Ten days on the road for my book tour - with no baby that required attending to, and many idle hours in airplanes, airports, and hotel rooms - meant that I had lots of time to read books. It was heaven, though I still didn't manage to work my way through the stack of books I had optimistically packed.
Still, I managed to finish off four books in ten days:
- Behind the Scenes at the Museum, by Kate Atkinson. An older book that a friend recommended, and rightfully so. A magnificent portrait of a family and their dark secrets, with the first person story of a little girl taking prominent position and the family history unspoolling in alternate chapters. What was amazing to me was how little of great importance really happens with this family, and yet how fascinating Atkinson makes it all seem. She draws incredibly memorable characters.
- Shanghai Girls, by Lisa See. I'm a sucker for a historical drama set in WW II Asia, and sure enough, I enjoyed all the parts of this book that took place during the war. Unfortunately, the book fell apart for me once it hit the United States, and became too much like a Chinatown soap opera. Plus, possibly the most annoying cliffhanger ending I've ever come across in a novel.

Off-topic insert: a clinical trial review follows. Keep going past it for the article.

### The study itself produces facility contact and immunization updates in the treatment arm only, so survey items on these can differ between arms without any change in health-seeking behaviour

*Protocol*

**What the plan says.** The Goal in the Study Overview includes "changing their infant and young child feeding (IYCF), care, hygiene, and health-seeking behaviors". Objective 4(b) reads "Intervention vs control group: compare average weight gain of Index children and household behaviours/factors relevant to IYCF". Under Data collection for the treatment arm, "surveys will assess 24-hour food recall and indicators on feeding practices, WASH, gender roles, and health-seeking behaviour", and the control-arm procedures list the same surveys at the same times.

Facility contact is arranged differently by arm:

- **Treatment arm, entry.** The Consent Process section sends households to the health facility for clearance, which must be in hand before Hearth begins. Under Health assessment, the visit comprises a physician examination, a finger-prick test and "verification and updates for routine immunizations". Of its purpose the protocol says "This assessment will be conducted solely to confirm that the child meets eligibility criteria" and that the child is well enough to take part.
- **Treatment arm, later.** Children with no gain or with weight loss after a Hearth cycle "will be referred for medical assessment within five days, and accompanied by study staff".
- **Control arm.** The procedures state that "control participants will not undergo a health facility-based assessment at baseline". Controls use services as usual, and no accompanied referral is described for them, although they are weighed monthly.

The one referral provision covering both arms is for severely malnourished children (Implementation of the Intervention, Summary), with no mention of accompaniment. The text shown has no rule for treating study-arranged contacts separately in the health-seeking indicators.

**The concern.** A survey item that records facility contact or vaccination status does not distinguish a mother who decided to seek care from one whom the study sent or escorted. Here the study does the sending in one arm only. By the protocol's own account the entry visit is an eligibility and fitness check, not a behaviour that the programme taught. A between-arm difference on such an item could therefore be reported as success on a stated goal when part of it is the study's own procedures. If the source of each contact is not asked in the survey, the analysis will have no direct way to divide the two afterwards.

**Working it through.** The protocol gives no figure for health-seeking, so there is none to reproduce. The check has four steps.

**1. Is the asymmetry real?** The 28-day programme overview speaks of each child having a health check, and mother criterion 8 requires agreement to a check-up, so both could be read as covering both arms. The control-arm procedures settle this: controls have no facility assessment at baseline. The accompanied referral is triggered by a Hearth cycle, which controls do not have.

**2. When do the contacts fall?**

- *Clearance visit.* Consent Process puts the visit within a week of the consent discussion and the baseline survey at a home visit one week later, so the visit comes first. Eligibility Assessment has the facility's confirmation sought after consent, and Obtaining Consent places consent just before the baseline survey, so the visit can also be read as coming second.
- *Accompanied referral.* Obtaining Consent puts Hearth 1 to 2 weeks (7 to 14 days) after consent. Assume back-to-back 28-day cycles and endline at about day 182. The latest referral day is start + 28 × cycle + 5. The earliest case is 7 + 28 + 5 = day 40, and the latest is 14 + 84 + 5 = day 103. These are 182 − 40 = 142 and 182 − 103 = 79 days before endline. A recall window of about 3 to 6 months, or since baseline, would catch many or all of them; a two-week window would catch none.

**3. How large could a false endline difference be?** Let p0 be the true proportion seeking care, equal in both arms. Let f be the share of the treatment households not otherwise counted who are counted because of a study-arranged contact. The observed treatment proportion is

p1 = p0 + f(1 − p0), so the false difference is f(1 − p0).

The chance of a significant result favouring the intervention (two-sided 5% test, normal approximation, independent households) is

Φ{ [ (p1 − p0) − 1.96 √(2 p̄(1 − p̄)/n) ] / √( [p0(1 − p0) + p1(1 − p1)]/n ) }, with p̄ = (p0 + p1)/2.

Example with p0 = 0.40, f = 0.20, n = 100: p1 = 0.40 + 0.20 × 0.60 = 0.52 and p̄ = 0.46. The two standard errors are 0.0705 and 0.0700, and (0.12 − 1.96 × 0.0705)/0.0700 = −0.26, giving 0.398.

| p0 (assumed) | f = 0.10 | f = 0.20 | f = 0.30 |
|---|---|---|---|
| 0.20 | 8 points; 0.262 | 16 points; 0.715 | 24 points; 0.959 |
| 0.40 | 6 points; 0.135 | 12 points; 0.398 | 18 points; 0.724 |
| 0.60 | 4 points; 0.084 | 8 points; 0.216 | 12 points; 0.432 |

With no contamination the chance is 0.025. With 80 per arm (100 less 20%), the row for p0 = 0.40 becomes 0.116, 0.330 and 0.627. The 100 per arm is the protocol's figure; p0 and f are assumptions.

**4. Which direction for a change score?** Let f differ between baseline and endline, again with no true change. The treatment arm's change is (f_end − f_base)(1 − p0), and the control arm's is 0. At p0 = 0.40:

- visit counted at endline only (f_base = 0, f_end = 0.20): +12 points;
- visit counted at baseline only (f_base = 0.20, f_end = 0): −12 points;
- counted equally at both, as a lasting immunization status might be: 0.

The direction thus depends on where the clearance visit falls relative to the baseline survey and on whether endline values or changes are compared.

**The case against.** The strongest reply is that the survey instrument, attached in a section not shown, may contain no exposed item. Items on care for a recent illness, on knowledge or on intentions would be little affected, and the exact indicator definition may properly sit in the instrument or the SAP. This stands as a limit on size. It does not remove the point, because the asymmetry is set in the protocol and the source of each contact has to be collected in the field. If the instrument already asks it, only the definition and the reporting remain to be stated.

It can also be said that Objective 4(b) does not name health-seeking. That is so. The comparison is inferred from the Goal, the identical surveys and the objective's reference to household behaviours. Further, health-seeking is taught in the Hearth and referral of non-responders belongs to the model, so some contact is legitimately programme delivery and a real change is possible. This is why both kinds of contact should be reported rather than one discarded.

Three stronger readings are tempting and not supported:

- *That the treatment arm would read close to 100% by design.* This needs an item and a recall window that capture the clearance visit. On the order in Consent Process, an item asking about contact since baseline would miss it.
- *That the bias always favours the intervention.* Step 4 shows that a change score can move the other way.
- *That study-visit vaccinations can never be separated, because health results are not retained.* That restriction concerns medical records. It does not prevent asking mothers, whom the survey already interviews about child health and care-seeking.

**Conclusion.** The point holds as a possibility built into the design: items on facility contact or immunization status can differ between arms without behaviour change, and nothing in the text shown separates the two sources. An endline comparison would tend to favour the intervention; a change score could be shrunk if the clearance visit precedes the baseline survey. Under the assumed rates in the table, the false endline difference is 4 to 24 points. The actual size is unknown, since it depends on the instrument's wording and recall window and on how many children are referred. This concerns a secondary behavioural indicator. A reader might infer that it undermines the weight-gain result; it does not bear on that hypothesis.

- Sarah's Key, by Tatiana de Rosay. This was a panicked buy in the airport, when I realized that I had mistakenly just checked all my books in my luggage and had a 5 hour flight ahead of me but nothing to read. The only airport bookstore in my terminal was basically a glorified newsagent with only a few dozen offerings, one of which was this book. I grabbed it, recalling that my mother had loved this book. I, unfortunately, did not. Another WW II drama, and again, enjoyed the historical war parts, hated the contemporary parts, and really found the protagonist truly unbearable. By page 3, I had figured out exactly where this book was going, which made the rest fairly dull. I gritted my teeth on the plane and waded through it, regretting my packing error the whole trip.
- The Imperfectionists, by Tom Rachman. A novel about the people who work at a failing English-language newspaper in Rome. Marvelously written as a collection of vignettes -- each one with a twist that stabs you in the heart, and most of which involve love and infidelity -- it's also an ode to the lost glory days of the newspaper. Touching and sad (especially for someone who, like me, has worked in the news industry) and also incredibly entertaining.
The books I didn't get time to read, but am eagerly about to dive into: American Rust by Philipp Meyer, A Visit from the Goon Squad, by Jennifer Egan, Zeitoun by Dave Eggers, and The Believers by Zoe Heller. So many books, so little time.